The family of Amir Locke, who was killed in a police raid without striking a single blow, files a lawsuit Police news

The family of a 22-year-old man killed while police in the United States conducted a “no-knock” search of the apartment where he was sleeping has filed a lawsuit in federal court, alleging wrongful conduct by the City of Minneapolis, Minnesota, its police force and the officer who fired the fatal shots.

The death of Amir Locke on February 2, 2022 re-examined the practice of no-knock warrants, allowing police to enter buildings without announcing their presence.

“Our hearts are broken and there is nothing in the world that can make it better,” Locke’s parents, Karen Wells and Andre Locke, said Friday. “Amir was a wonderful 22-year-old who waited a lifetime and we will never know how his contribution could have made the world a better place.”

They explained that they filed the lawsuit in the hope that “significant change will be his legacy.”

The family’s complaint includes allegations that Officer Mark Hanneman violated Locke’s constitutional rights when he opened fire on the sleeping 22-year-old, who was building a career as a hip-hop artist.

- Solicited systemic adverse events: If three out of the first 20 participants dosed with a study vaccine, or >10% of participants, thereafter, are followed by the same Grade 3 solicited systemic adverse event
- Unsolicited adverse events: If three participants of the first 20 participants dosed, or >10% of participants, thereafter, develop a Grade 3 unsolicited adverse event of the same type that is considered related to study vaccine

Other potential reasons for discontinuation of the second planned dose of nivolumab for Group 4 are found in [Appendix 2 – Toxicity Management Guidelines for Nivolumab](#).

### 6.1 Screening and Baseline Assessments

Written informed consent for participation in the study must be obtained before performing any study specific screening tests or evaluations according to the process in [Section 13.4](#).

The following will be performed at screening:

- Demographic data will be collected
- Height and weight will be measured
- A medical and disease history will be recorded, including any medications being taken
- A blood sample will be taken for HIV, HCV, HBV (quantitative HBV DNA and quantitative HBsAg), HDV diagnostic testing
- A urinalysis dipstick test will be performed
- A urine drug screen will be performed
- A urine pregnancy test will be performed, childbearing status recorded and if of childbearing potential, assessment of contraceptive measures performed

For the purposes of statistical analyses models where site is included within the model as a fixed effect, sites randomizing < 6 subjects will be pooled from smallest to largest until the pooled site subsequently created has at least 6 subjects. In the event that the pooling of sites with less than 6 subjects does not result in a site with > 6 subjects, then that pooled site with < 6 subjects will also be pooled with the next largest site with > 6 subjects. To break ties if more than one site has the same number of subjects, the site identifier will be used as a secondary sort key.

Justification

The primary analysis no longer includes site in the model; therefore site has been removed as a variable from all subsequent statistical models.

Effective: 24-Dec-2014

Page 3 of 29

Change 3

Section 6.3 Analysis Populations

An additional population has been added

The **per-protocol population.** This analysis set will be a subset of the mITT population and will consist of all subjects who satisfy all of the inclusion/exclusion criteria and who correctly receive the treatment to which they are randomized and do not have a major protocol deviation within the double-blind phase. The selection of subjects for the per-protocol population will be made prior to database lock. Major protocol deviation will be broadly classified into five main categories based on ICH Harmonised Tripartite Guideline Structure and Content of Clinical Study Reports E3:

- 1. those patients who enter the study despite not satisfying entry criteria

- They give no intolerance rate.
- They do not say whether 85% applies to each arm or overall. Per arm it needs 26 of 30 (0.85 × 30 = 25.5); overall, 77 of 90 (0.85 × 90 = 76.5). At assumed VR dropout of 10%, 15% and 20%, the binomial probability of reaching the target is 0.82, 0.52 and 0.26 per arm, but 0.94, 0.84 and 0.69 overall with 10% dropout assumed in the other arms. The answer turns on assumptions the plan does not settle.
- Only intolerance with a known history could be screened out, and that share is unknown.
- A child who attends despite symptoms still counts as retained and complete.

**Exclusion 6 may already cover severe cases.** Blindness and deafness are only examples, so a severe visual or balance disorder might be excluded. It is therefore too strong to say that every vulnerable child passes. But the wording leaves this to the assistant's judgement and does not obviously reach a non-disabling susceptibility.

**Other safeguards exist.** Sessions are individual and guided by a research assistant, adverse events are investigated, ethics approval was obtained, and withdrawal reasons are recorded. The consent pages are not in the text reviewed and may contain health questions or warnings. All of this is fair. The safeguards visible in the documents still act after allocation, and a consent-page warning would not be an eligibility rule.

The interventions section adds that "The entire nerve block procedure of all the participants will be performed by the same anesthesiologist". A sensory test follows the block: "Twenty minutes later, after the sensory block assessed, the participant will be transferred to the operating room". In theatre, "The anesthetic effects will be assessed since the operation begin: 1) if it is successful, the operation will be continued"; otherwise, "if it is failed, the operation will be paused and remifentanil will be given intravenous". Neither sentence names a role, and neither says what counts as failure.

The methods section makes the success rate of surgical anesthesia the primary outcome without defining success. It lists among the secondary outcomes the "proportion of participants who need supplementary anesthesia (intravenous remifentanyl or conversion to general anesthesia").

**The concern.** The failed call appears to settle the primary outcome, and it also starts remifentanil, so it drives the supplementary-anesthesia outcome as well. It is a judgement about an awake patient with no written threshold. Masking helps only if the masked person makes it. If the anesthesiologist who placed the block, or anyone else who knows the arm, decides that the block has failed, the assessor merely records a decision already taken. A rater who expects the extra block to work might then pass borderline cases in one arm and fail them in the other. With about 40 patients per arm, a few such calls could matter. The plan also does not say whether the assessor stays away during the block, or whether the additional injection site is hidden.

It also included allegations that the city of Minneapolis and its police department showed “deliberate indifference” by failing to train officers not to use excessive or deadly force.

Locke’s killing has drawn comparisons to the fatal shooting of Breonna Taylor, who was shot eight times during a separate no-knock raid in Kentucky. Her death in 2020 helped spark nationwide protests against racial injustice and police brutality.

Like Taylor, Locke was asleep when a police SWAT team arrived in the early morning hours at the Minneapolis apartment where he was a guest. Police cited safety concerns in enforcing the restraining order.

Footage from police-worn body cameras shows the officers using a key to open the door to the apartment, entering with guns drawn around 6:48 a.m.

Shouting “Police! Search warrant!” and “Get on the ground,” quickly moving towards the brown sofa near the television where Locke is resting, wrapped in a large, white comforter.

One officer kicks the couch and Locke appears to flinch and grab a gun. At that moment, Officer Hanneman fires three shots at Locke, killing him. The entire incident, from the moment the policemen entered the apartment, lasted approximately 10 seconds.

Locke was a guest at his cousin’s downtown apartment when the raid took place and was not a suspect in the homicide investigation that police were investigating as part of the search warrant.

His cousin, Mekhi Camden Speed, later pleaded guilty to aiding and abetting second-degree manslaughter in the 2022 killing of Otis Elder. Speed ​​was 17 years old at the time.

“The city of Minneapolis, as we have seen clearly and painfully in recent years, has a history of using excessive and unjustified force, particularly against black people,” attorney Ben Crump said in a press release Friday on behalf of Locke’s family.